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Marriage Equality

Kentucky Clerk Defies Court, Turns Away Same-Sex Couple Seeking Marriage License

Kentucky Clerk Defies Court, Turns Away Same-Sex Couple Seeking Marriage License

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A gay couple trying to get married in a small Kentucky county were turned away despite a federal order because the clerk suddenly took a vacation.

Lifeafterdawn

Another showdown is brewing in a tiny northern Kentucky county where a federal judge ordered a stubbon antigay clerk to do her job and issue marriage licenses to same-sex couples.

James Yates and William Smith Jr. visited the clerk's office in Rowan County Thursday morning, according to the Associated Press. An office staffer reportedly told them Clerk Kim Davis was on vacation.
The couple then visited the office of Rowan County Judge Executive Walter Blevins, because according to Kentucky law, judge executives can issue marriage licenses if the clerk is absent.
Yet the AP reported Blevins, who has been critical of Davis's refusal to issue licenses to same-sex couples despite court rulings and orders, also turned them away, saying his office isn't equipped to issue licenses. He also said he was not sure his signature would be considered valid because deputy clerks were in the office and empowered to issue marriage licenses.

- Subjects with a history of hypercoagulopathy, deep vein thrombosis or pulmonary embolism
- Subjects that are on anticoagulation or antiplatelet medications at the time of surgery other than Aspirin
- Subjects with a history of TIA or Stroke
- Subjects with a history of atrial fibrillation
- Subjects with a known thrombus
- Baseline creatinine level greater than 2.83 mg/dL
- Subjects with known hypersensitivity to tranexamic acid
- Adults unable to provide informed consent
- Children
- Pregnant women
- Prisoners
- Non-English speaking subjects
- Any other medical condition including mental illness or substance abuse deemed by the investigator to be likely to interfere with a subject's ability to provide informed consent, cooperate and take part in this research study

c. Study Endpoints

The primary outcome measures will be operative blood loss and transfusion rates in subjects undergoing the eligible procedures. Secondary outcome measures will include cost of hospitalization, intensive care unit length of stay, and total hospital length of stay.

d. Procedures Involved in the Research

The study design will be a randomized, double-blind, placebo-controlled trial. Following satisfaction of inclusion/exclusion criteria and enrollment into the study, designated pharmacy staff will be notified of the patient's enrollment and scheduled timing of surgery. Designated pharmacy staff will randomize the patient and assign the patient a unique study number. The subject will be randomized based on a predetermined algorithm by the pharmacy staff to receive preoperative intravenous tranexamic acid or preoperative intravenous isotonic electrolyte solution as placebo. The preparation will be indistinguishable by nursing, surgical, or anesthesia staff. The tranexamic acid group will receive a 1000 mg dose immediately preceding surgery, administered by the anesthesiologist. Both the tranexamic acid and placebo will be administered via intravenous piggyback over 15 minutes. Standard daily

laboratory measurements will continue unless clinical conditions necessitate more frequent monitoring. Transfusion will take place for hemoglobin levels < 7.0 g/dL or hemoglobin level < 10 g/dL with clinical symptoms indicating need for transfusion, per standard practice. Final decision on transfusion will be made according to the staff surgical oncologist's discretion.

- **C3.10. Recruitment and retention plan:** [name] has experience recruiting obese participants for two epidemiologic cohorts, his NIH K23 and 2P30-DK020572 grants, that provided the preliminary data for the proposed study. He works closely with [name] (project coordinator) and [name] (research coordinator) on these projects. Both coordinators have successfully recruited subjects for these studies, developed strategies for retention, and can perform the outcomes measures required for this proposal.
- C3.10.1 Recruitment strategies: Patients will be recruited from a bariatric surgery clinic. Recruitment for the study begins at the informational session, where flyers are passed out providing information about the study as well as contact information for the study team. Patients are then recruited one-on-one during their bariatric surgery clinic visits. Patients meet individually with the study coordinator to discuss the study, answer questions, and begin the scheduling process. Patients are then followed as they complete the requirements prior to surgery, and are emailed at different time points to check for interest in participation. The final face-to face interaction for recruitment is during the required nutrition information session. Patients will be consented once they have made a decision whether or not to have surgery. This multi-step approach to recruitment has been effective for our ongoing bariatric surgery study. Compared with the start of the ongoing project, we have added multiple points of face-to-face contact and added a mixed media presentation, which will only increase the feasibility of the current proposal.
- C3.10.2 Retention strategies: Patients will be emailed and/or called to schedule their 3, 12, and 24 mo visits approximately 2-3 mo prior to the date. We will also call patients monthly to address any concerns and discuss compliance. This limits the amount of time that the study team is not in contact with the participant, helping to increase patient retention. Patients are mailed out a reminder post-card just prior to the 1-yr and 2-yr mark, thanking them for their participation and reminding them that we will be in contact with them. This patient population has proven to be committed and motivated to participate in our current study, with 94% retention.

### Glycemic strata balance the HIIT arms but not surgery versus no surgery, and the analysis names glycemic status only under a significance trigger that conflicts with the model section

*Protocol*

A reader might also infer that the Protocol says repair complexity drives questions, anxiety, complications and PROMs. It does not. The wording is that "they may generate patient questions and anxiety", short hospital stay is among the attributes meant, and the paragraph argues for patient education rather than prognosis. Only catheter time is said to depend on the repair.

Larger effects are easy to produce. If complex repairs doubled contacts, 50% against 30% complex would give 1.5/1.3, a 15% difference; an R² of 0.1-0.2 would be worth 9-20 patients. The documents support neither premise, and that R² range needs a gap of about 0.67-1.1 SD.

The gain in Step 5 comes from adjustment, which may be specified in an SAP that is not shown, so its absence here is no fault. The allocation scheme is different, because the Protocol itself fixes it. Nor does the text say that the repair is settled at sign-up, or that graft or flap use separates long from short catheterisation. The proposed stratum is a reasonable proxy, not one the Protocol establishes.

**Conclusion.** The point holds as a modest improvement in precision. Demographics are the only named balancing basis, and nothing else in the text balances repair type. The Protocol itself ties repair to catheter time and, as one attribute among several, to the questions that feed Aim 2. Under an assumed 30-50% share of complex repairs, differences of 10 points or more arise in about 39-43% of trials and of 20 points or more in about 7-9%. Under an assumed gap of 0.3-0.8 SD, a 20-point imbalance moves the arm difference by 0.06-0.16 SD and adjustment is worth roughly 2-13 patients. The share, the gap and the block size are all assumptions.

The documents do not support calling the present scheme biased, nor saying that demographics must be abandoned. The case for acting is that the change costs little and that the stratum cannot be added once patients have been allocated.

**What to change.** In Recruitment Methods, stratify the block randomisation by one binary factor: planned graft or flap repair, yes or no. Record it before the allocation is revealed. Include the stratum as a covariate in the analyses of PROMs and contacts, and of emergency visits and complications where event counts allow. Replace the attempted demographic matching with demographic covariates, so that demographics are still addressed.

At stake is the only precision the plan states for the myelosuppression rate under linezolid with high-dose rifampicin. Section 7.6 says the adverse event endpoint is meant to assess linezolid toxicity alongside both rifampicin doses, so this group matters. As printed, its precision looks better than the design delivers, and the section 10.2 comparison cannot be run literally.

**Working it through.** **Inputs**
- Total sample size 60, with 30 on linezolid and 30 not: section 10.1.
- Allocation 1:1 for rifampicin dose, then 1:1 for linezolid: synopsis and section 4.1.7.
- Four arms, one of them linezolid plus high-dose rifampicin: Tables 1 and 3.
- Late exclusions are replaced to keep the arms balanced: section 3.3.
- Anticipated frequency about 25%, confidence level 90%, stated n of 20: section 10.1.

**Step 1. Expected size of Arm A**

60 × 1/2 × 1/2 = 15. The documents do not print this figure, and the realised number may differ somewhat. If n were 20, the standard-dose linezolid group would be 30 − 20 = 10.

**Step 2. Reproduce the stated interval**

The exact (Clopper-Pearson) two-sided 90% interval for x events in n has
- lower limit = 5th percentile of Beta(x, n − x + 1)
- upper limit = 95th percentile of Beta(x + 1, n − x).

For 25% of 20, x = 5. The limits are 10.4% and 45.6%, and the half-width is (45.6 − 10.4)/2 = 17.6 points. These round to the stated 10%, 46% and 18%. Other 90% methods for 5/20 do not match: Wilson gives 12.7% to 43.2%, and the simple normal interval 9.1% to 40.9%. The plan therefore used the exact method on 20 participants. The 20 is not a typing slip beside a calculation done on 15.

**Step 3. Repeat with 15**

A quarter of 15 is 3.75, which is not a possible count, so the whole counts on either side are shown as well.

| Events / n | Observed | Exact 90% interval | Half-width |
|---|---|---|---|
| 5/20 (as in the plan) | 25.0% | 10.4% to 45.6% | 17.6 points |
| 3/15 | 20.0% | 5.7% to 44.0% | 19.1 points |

Blevins shook the couple's hands and, according to the AP, told them, "I apologize that you had to come today and walk away empty-handed."

This showdown was sparked by the decision by Rowan County Clerk Kim Davis to refuse to abide by the Supreme Court decision in June that legalized same-sex marriage nationwide. She announced she would not issue licenses to same-sex couples -- or even opposite-sex couples.

Davis's refusal complicated things for anyone seeking a marriage license in Rowan County. Four couples -- two gay, two straight -- took Davis to court.

On Wednesday, U.S. District Judge David Bunning ruled that Davis's religious beliefs do not exempt her from performing her duties as a government official; she will have to provide marriage licenses.

In his ruling, Bunning wrote that Davis "is refusing to recognize the legal force of U.S. Supreme Court jurisprudence in performing her duties" and her "religious convictions cannot excuse her from performing the duties that she took an oath to perform as Rowan County Clerk."

Read Bunning's full ruling here.

Lifeafterdawn
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